The FGM panic: a danger to women and girls
The campaign against FGM has done more harm than good.
In recent years, the campaign against FGM has won near universal support. In July 2014, when she was UK home secretary, Theresa May unveiled plans to prosecute the parents of children who have been mutilated by this dreadful practice. She promised to ‘do more’ to end this hideous custom.
Lots of money was spent on setting up a national prevention programme. Then PM David Cameron, echoing May’s concerns, announced that funding would be given to the protection of millions of girls in Britain and abroad suspected of suffering FGM.
The campaign against FGM has proved to be unusually successful in terms of mobilising celebrities, public figures and politicians from across the political divide. After all, who could fail to be repelled by procedures that involve the partial or total removal of the external female genitals?
There has, however, been a serious problem for campaigners against FGM in the UK: the question of how to detect a supposedly hidden crime. Campaigners have had to search constantly for likely victims. There has been an element of pure speculation to the estimates of how prevalent this crime is. Curiously, the absence of hard evidence has been presented as a marker of just how serious the problem is. These days, the very invisibility of so-called hidden crimes gives a green light to flights of the imagination. The failure to detect a single case of a victim mutilated in the UK has not led to the sober conclusion that perhaps estimates for this crime were grossly inflated; on the contrary, it has entrenched the idea that the victims are ‘invisible’ and more resources are required to find them.
In recent years, governments, police forces and the criminal-justice system have been criticised for failing to prosecute individuals for the crime of FGM. It seems never to occur to their critics that this failure to convict has not been for a lack of trying, but because, in all likelihood, in the UK this might just be a fantasy crime.
In 2014, Theresa May told the Girl Summit in London that she set up the national prevention programme because ‘one girl subjected to FGM’ is ‘one girl too many’. Three years later, even that one girl has not been found.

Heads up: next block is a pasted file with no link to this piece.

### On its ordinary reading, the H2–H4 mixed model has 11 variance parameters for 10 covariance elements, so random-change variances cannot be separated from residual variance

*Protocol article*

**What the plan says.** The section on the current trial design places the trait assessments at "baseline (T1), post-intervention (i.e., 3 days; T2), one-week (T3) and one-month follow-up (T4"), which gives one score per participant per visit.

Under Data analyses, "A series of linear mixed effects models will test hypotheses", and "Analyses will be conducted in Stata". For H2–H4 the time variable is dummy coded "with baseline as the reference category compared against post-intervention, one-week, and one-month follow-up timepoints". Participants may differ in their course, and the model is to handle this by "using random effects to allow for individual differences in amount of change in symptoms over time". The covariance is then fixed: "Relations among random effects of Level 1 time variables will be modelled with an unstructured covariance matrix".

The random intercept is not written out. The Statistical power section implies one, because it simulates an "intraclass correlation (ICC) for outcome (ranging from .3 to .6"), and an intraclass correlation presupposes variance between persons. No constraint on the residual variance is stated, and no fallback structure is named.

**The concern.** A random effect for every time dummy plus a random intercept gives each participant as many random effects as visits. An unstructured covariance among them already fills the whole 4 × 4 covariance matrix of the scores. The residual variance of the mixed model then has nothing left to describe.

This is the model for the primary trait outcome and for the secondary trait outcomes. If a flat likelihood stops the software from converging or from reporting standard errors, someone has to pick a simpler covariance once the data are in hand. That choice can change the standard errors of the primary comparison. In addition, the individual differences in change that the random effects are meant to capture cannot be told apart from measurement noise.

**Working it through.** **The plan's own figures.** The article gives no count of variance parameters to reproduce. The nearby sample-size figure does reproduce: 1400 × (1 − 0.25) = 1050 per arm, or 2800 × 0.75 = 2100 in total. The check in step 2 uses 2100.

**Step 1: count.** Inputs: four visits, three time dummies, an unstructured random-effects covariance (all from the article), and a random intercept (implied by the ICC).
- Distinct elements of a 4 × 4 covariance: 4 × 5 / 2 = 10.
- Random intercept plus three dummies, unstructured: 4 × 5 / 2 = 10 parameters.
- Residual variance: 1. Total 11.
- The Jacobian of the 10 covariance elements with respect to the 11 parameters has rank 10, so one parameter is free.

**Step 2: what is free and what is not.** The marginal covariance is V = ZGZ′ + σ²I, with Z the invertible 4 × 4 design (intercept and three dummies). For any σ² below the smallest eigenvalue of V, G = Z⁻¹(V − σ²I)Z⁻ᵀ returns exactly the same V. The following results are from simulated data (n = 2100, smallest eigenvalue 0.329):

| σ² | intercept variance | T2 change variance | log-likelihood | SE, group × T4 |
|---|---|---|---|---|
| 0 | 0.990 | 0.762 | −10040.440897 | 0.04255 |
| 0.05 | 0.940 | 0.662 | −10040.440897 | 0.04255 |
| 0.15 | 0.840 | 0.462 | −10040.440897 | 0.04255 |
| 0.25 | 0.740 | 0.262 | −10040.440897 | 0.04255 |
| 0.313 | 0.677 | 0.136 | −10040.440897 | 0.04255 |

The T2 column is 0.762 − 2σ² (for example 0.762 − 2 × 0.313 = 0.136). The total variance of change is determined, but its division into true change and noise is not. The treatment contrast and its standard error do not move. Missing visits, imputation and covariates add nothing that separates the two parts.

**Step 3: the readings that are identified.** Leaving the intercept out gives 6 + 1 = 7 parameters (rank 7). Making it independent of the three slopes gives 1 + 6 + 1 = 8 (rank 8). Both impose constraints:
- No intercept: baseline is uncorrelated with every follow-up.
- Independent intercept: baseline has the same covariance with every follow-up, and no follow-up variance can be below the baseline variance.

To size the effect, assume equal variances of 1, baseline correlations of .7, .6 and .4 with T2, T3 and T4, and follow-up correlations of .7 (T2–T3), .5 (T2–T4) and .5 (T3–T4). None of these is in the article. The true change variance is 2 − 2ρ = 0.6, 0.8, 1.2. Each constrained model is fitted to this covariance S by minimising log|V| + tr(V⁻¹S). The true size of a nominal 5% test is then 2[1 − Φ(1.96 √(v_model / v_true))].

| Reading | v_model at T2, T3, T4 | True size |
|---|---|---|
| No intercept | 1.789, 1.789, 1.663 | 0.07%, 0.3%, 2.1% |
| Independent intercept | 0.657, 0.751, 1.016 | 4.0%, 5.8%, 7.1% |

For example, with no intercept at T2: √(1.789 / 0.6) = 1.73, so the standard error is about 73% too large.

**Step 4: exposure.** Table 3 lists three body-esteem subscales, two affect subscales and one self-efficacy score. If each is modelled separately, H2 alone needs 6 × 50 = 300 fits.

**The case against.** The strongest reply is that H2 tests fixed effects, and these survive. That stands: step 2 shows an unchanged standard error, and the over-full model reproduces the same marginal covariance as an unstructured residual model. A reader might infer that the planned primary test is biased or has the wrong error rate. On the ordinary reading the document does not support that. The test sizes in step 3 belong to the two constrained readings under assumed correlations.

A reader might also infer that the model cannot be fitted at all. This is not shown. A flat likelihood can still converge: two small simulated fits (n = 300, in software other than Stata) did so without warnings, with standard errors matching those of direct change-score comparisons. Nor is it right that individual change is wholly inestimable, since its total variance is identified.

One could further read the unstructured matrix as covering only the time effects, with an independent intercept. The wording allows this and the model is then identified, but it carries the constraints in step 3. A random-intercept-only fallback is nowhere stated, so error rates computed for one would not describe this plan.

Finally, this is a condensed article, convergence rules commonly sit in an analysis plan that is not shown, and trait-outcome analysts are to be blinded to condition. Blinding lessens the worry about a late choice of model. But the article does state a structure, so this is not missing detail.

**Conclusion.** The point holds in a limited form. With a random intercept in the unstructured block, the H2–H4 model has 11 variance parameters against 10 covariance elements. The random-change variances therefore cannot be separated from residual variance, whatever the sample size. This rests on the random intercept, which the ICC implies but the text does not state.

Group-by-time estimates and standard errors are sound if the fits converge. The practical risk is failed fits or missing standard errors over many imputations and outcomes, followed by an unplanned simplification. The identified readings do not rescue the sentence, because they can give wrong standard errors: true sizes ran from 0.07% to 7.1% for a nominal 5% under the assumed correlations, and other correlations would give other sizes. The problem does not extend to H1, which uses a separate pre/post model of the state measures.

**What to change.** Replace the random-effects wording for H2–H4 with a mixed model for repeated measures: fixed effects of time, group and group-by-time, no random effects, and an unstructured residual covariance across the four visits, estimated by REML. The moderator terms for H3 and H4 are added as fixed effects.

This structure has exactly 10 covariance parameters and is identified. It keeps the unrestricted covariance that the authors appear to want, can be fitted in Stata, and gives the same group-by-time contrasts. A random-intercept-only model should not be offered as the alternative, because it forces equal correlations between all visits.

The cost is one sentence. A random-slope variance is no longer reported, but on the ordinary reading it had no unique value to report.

A BBC investigation, being broadcast on Newsnight this evening, has found that numerous children have been removed from their families on the false suspicion that they were victims of FGM. Such drastic steps of child removal were not based on evidence but on the intuition of officials – an intuition that the parents fit the profile of an accomplice to FGM.
Tragically, it can take a very long time before children are actually examined by a doctor to determine whether or not they have been mutilated. And this means they have been kept from their families for extended periods. Just imagine the anguish of the parent and the trauma of the child as they wait for months before the authorities come to their senses and acknowledge that no crime was committed. In one case reported by the BBC, a child was placed in foster care for eight months before undergoing a medical examination and being declared free of FGM.
According to doctors spoken to by the BBC report, the reality of FGM in the UK bears no relationship to the fantasy world of anti-FGM crusaders. In 2015, the then chairman of the Home Affairs Select Committee, Keith Vaz, said ‘young girls are being mutilated every hour of every day’. How did he know? Every hour? According to doctors at specialist centres where children are examined for FGM, the real situation is far less dramatic than Vaz’s hysterical scenario.
Take the example of a referral centre in Manchester. According to its director, Dr Catherine White, they saw 40 referrals for suspicion of FGM. Of these, 14 were diagnosed as cases of FGM. But all of these cases of mutilation had been performed outside the UK, before the woman or girl in question came here. These cases are, of course, tragedies – but they have little to do with the realities of life in the UK. A similar pattern was replicated at the referral centre in Birmingham. This is why no one has been successfully prosecuted for FGM in the UK: no cases performed here have been found.
Dr White says she is open to the possibility that some instances of FGM remain hidden, but she is highly sceptical of the sensational figures thrown about by politicians. She says that ‘if certain types of FGM were done at the rates we were perhaps led to expect, we would be seeing cases coming through with infection and bleeding’, and ‘that just hasn’t happened’.
It seems very possible that the evidence reported by the BBC tonight will not be treated as a good news story. There are too many vested interests; too many campaigners and officials who are invested in the perpetuation of the myth that there are thousands of girls being mutilated in Britain.
The real victims in this drama are the families who have been falsely accused of crimes they did not commit. But sadly, the obsession with ‘invisible crimes’ will not go away. Moral entrepreneurs are addicted to the allegedly hidden world of criminal behaviour. It gives them a sense of purpose and drive. They will not give it up, however destructive it proves to be for ordinary people’s family lives and freedom.
Frank Furedi is a sociologist and commentator. His latest book, Populism And The Culture Wars In Europe: The Conflict Of Values Between Hungary and the EU, is published by Routledge on 15 August 2017. (Order this book from Amazon(UK).)
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